The first symptom of the virus isn’t the sore throat or the vomiting — it’s denial.
Thirteen-year old Amelie was working at her mom’s video rental store in Avalon, an Outer Banks town with a great view of Earth’s rings. A strange customer arrived, telling tales of an alternate Earth where America won the Cold War and the Soviets never nuked the moon. Despite that, life in his alt-Earth wasn’t so great. He said, if she wanted life on her Earth to be good, she must respect the Octopus and listen to its song.
Yeah, he was a nut, but he was more entertaining than the usual tourist.
Then the pandemic came, a ‘Mommuck’ virus that combined the worst of the Spanish flu and rabies. Most of the people who got it died fast, but others turned into raging monsters who had a talent for eating faces.
Eighteen year-old Amelie, armed with a fast bike, her father’s guns and her mother’s determination, is the sole human survivor in Avalon. Everything is hers, from Dirty Dick’s Crab Shop to Miz Daisy’s mushroom patch.
But something is smashing her octopus traps. It’s fast, smart and it’s coming for her. She figures there’s only one former person it could be — the nutty tourist from the alt-Earth.
[This story was inspired by a somewhat disinterested tourist I saw in Venice]
Life used to be good. On a regular day, I’d get up around noon. Maggie was at work, Angie was in school, I could shower my meaty self and smoke in peace. Then, comb my thick black hair, pray the first novena, put on a pair of sunglasses to cover my bloodshot eyes and go to the cafe. Bang down some high-test espressos. Watch the skirts go by, shoot the shit with Uncle Stanz and the guys.
Before the tourists got in, I’d pack the underside of the seats with bootleg smokes and JoySticks, cover them with a cushion before the cops cruise by. Then wait for our marks, umm … chumps … umm … tourists to show.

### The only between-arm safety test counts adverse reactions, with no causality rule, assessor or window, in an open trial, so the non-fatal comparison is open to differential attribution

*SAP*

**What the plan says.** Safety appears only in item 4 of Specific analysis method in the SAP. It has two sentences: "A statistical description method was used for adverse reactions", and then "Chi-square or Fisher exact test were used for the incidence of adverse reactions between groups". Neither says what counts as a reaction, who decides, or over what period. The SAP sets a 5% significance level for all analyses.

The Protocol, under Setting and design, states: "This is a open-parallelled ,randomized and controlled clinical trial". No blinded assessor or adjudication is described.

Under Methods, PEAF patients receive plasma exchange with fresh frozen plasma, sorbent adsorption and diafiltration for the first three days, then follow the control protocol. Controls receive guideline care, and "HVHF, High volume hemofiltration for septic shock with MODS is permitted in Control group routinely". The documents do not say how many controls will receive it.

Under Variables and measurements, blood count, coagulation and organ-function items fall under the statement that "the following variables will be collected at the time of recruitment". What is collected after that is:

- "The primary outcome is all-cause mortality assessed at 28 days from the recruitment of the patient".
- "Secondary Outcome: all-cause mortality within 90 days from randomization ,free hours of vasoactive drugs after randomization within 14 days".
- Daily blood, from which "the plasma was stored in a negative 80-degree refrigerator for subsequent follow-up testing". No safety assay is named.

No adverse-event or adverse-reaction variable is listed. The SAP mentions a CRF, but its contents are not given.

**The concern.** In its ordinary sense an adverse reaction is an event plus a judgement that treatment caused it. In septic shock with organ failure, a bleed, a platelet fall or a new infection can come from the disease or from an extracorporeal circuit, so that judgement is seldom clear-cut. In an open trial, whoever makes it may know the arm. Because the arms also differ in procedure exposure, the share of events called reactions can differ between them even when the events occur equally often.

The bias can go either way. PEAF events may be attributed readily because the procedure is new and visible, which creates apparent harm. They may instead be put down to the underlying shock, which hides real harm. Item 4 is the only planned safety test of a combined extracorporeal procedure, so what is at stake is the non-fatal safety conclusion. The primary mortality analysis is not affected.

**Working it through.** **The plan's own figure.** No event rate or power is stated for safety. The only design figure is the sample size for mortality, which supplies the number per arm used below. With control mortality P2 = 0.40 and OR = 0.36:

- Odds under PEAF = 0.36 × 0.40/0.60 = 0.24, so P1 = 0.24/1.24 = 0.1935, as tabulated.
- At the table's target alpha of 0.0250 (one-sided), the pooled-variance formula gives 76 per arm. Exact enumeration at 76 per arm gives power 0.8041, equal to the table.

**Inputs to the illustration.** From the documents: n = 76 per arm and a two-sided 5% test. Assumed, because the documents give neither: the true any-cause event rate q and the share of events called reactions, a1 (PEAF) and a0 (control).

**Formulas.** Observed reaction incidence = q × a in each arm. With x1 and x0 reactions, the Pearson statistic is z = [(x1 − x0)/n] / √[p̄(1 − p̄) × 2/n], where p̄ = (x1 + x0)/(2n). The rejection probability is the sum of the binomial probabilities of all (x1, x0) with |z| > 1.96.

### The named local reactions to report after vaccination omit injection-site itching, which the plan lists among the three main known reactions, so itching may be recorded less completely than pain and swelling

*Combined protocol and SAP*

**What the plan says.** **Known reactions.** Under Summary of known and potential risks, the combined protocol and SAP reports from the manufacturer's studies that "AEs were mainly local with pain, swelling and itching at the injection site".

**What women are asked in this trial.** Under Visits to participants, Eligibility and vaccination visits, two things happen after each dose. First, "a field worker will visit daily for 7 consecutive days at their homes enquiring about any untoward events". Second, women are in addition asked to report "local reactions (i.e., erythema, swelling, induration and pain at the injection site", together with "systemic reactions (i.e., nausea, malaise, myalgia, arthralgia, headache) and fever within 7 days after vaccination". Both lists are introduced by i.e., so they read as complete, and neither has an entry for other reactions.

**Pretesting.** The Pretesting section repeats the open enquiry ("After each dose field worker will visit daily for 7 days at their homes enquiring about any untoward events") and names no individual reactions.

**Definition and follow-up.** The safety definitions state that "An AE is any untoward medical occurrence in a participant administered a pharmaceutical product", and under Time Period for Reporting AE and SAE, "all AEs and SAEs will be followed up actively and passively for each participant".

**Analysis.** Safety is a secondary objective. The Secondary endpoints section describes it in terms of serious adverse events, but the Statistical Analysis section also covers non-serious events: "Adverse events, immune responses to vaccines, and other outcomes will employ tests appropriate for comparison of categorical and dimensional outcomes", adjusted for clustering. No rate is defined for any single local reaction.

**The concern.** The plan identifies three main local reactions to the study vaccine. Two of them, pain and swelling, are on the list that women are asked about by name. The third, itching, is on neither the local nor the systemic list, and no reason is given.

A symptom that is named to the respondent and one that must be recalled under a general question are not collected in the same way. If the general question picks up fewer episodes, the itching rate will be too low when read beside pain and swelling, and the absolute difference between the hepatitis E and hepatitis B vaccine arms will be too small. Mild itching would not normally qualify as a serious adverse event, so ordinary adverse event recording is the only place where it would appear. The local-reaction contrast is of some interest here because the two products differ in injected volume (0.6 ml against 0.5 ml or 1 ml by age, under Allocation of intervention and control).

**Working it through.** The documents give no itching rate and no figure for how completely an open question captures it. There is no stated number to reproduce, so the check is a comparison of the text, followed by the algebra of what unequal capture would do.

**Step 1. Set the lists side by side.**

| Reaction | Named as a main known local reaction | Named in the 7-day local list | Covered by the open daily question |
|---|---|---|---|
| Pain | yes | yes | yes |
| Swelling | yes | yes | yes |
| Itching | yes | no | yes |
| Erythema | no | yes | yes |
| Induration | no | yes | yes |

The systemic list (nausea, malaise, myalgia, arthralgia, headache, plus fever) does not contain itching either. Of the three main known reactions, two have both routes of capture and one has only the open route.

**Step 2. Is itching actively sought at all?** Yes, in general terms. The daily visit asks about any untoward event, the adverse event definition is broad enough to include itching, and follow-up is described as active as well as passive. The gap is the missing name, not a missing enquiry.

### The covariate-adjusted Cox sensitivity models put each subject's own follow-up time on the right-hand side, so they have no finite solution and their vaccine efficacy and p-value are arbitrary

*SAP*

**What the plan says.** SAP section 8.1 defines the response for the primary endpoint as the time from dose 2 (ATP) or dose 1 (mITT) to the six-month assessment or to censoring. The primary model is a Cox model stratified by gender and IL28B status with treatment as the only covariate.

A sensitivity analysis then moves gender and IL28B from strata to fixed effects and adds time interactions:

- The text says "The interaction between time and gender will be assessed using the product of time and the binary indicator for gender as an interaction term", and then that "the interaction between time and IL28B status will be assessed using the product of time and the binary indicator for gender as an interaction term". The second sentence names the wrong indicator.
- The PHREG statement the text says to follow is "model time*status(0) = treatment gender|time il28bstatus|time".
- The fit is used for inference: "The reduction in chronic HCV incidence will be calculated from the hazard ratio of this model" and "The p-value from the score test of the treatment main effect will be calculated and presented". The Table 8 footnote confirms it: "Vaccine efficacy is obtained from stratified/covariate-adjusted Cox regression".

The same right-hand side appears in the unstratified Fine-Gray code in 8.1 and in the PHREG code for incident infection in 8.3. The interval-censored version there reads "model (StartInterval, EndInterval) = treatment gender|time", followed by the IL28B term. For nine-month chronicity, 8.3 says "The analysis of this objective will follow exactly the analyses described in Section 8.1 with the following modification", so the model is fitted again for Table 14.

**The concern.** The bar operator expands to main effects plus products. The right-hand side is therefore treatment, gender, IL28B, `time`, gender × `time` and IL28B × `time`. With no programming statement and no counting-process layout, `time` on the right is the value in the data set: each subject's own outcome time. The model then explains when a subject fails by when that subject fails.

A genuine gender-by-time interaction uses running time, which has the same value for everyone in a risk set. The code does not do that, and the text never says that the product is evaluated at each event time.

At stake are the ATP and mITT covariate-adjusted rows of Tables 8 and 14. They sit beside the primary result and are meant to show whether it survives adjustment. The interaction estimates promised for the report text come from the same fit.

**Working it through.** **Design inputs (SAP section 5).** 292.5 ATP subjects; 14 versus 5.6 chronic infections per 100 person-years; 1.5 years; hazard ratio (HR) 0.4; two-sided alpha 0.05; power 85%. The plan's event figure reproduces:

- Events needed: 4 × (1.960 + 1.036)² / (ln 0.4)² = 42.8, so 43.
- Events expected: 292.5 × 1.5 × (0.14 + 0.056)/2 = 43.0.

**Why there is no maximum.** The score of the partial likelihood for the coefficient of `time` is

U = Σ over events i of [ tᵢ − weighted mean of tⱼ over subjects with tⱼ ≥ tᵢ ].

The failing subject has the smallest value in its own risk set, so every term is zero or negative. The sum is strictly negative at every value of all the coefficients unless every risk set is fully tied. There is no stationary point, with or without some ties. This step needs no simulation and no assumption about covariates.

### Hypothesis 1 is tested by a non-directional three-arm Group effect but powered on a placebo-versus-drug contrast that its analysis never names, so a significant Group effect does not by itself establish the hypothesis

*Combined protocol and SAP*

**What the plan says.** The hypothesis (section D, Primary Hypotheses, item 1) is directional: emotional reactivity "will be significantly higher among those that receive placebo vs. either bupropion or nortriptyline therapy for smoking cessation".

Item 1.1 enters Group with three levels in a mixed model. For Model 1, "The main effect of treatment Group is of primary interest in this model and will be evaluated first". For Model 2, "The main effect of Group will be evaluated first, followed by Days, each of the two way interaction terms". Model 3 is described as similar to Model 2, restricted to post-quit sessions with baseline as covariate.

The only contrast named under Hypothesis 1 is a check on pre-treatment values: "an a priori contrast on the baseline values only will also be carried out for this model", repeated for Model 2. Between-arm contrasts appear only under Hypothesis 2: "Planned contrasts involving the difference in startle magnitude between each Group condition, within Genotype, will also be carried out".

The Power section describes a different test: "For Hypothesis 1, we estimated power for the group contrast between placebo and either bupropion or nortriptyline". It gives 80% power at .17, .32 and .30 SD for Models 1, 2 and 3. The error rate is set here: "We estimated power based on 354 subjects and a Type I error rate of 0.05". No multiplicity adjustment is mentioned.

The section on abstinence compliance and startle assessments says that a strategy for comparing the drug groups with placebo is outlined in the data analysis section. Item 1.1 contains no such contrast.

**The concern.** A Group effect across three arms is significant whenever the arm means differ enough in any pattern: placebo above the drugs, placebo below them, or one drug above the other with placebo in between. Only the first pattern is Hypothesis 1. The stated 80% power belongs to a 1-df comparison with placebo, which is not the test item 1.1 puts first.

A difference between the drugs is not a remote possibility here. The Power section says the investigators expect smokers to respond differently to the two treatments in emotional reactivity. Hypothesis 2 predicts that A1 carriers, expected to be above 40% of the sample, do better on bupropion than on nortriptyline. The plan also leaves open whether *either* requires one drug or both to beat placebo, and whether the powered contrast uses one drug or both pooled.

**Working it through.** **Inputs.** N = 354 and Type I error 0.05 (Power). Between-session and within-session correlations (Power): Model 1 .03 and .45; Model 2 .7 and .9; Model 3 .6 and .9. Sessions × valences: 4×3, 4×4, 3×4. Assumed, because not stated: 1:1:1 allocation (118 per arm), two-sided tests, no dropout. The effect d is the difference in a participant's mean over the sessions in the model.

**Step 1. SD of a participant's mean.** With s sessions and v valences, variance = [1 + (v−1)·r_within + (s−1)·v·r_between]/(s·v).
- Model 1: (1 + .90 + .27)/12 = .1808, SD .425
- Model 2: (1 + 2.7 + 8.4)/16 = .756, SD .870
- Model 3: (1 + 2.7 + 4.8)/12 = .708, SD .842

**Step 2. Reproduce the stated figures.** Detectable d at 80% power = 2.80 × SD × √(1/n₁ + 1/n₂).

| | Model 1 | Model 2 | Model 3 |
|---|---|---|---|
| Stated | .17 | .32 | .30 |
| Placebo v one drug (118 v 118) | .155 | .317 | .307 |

On a scale from one to ten, farm girls from Tuscany in town for a bachelorette party were the best tourists, definite nines. Silicon Dendrites from one moon over were my least favorite. They were great trading partners – who else would buy tons of brine waste from our desalinization plants – but they talked in farts and ooze. Not great conversationalists.
Second from the worst were Deepwater Blavoks from two moons over. Educated and urbane, they saw us the way we saw the dendrites; lower creatures. With them it was a short exchange of sharp-toothed pleasantries, swipe the credit card and slither into the water, on their way to a methane spa.
The best, the absolute tens were our lost cousins, the Earthmen.
“Miss Patel’s Holiday” is part of the awesome, futuristic, Visions VI, Galaxies anthology, edited by Carrol Fix.
NASA is taking a multistep approach to its ultimate goal of putting boots on Mars.
The journey begins in low Earth orbit aboard the International Space Station (ISS), which has hosted rotating crews continuously since November 2000. During this time, NASA and its ISS partners have been learning more and more about how to support astronauts on space missions.
This effort took a big step forward this past March, when NASA astronaut Scott Kelly and cosmonaut Mikhail Kornienko wrapped up an unprecedented 11-month mission aboard the orbiting lab that gave researchers new data about the physiological and psychological effects of long-duration spaceflight. (A Mars mission will be long-duration; it takes six to nine months to get to the Red Planet using currently available propulsion technology.)